In 1973, Hillary Rodham told her boss at the White House that her Arkansas beau was coming to visit.
“He’s going to be President of the United States,” Rodham, a recent Yale Law School grad working an entry-level job, told a skeptical Bernard Nussbaum, then-White House counsel.
Her certitude -- recounted in Barak Goodman’s absorbing documentary “Clinton” -- seems as much mission statement as romantic guile.
The ever-fascinating partnership of Bill and Hillary Clinton overshadows all else in a four-hour film that stretches from William Jefferson Clinton’s hardscrabble childhood in Hope, Arkansas, to the day in January 2001 when furniture movers had to all but drag him out of the Oval Office.
Covering both the personal and the political, and with participation from 70 Clinton administration insiders, journalists, foes and friends, “Clinton” is the eighth entry in the Public Broadcasting Service’s ongoing “Presidents” series of “The American Experience” documentaries.
This installment is among the most compelling, on par with “Reagan” and “The Kennedys,” if not matching the series’ pinnacle “Abraham and Mary Lincoln: A House Divided” in epic scope.
No Bill, Hill
In keeping with the series’ ground rules, neither the former president nor his First Lady were invited to sit for new interviews (Goodman has said he wanted to avoid allowing the documentary to become “memoir”). Their absence is barely felt, given the abundance of archival footage and personal photos that document every phase of Clinton’s life and career.
More questionable is Goodman’s decision to exclude both Monica Lewinsky and Linda Tripp, two key players -- unwitting or complicit -- in the Republican-led attempt to topple the Clinton presidency.
Perhaps surprisingly, the pre-Lewinsky era -- covered in the first of the film’s two parts -- is the more captivating. Goodman convincingly sketches the personality of a boy raised by a violent, alcoholic stepfather and an unconventional, working- class mother with “exuberant” hairstyles, make-up and jewelry (“Virginia was fun,” recalls a friend, with an emphasis on the last word).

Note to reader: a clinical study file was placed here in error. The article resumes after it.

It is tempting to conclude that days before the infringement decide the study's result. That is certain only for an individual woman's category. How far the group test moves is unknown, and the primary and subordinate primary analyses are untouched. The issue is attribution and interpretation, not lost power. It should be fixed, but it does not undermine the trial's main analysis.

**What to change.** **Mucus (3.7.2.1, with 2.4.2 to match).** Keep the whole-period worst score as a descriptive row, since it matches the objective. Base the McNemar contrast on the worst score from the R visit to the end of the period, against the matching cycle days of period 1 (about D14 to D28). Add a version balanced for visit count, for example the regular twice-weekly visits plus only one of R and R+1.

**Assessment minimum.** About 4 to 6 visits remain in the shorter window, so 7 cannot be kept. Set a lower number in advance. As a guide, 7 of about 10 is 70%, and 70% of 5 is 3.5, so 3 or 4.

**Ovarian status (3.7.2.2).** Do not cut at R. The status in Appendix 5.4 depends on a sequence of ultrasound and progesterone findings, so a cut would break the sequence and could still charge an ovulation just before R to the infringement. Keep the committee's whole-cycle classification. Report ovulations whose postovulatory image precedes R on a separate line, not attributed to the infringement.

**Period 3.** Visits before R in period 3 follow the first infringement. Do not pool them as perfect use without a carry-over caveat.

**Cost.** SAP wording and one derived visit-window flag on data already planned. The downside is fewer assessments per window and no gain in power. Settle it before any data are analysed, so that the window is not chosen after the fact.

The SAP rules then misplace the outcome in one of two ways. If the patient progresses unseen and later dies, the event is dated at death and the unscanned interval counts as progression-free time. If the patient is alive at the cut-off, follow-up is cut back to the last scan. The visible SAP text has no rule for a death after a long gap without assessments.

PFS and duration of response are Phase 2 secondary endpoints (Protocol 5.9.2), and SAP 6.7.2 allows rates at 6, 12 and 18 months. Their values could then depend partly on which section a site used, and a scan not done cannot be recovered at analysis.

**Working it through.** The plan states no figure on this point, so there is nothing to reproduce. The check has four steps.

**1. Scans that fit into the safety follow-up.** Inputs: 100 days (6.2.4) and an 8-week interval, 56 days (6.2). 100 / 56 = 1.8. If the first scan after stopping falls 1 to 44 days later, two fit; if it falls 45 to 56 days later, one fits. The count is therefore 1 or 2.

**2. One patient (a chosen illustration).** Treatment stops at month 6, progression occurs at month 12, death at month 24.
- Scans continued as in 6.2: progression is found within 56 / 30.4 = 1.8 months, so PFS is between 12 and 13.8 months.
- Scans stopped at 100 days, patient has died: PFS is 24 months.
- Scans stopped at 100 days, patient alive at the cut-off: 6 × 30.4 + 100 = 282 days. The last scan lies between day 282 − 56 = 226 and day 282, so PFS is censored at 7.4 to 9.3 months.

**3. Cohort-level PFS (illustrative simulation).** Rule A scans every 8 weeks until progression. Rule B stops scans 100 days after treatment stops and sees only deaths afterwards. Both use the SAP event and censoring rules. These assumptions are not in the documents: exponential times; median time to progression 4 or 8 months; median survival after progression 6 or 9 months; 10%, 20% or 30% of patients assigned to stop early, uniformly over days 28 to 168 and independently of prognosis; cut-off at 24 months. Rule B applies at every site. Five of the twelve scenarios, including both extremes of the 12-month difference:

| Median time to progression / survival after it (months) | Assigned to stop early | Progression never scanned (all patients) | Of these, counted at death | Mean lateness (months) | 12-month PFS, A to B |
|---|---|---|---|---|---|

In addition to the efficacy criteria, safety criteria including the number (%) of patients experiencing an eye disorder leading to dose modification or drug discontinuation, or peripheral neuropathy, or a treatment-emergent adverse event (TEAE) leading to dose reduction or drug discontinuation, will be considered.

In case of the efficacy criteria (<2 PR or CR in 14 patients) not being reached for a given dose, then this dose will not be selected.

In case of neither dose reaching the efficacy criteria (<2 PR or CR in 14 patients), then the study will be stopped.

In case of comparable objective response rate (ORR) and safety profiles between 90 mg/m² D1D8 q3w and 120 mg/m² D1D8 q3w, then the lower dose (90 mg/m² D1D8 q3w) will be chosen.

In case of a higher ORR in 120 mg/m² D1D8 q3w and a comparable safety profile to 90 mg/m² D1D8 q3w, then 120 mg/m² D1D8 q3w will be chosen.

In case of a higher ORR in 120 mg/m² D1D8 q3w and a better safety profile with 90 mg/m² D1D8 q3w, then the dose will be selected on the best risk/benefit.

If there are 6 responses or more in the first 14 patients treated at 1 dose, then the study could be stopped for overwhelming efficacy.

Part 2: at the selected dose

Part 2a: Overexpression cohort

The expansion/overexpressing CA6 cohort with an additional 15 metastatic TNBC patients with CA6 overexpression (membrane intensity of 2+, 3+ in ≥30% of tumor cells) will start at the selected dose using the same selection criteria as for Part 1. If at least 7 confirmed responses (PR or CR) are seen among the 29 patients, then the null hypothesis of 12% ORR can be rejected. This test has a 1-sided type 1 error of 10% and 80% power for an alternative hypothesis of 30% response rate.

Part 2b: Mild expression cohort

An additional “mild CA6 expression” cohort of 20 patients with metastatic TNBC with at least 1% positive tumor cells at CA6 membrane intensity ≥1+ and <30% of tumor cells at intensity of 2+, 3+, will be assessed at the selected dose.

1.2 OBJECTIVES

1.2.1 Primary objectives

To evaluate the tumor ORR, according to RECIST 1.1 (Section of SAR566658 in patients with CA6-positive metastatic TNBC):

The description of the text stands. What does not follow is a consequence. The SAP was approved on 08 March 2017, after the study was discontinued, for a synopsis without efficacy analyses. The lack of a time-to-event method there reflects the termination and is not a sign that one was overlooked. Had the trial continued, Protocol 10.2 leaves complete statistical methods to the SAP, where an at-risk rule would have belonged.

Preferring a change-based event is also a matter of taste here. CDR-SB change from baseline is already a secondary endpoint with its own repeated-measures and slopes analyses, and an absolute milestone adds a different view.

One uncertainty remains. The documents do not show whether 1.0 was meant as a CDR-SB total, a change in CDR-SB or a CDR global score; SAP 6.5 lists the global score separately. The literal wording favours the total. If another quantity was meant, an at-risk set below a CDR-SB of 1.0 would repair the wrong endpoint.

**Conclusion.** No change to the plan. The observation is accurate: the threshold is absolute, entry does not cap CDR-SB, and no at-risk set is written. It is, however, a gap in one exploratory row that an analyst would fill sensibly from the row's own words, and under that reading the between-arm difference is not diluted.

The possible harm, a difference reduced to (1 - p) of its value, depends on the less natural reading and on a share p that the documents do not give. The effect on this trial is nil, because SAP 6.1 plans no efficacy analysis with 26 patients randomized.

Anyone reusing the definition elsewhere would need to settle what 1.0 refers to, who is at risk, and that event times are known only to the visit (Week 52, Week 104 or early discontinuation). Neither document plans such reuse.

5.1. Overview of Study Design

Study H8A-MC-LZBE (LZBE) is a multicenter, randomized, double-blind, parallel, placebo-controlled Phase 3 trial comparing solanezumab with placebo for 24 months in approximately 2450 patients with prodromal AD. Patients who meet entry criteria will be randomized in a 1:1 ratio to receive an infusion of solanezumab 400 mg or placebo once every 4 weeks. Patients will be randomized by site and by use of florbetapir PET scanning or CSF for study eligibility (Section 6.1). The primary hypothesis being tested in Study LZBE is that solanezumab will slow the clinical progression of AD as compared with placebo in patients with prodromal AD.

Clinton, in this telling, is dutiful and ambitious, with a reckless need to be worshipped. When the brainy, straightforward Rodham approaches the flirtatious Bill in a Yale library, the two are smitten -- he with her drive and intelligence, she with his wild-haired good looks and BMOC charisma.
In keeping with other entries in the “American Experience” presidents series, “Clinton” is more admiring than critical, though it doesn’t whitewash the man’s shortcomings.
“He came to office in 1992,” says columnist (and “Primary Colors” author) Joe Klein in the film. “He left a stronger country in 2000. And it was sure was a lot of fun to watch.”
“Clinton” airs on PBS Monday at 9 p.m. and Tuesday at 8 p.m. New York time. Rating: **1/2
‘The Good Wife’
Afterglow fades fast on “The Good Wife,” the durable CBS (CBS) legal drama that moves with the steady, building drive of a well-made closing argument.
Midway through its third season -- and well beyond the scorned-woman premise that gave the show its title -- “The Good Wife” has barely paused to acknowledge the long-teased sexual encounter between colleagues Alicia Florrick (Julianna Margulies) and Will Gardner (Josh Charles) that ended the second season.
Thank goodness. Sidestepping the easy gimmick of yo-yo sexual tension -- Will they? Won’t they? Will they again? -- “The Good Wife” forges on with its fine blend of grown-up character drama and big-issue court cases.
This Sunday’s episode, “Live From Damascus,” finds Alicia and Will championing a class-action case against an American software billionaire (John Benjamin Hickey) accused of selling spyware to the repressive Syrian government.
Will, meanwhile, is facing a personal crisis: Potential disbarment for a long-ago financial transgression.
Charles, as increasingly usual, is the episode’s solid rock (Margulies is a generous star, to a fault), and Archie Panjabi as the firm’s trouble-shooting investigator Kalinda Sharma is deployed once again as the series’ most reliable weapon.
Compared to newer innovators like Showtime’s “Homeland” or even Fox (NWSA)’s “American Horror Story,” “The Good Wife” breaks little new ground. But it knows how to win.
“The Good Wife” airs Sunday on CBS at 9 p.m. New York time. Rating: ***
What the Stars Mean: **** Excellent *** Good ** Average * Poor (No stars) Worthless
(Greg Evans is a critic for Muse, the arts and leisure section of Bloomberg News. Opinions expressed are his own.)
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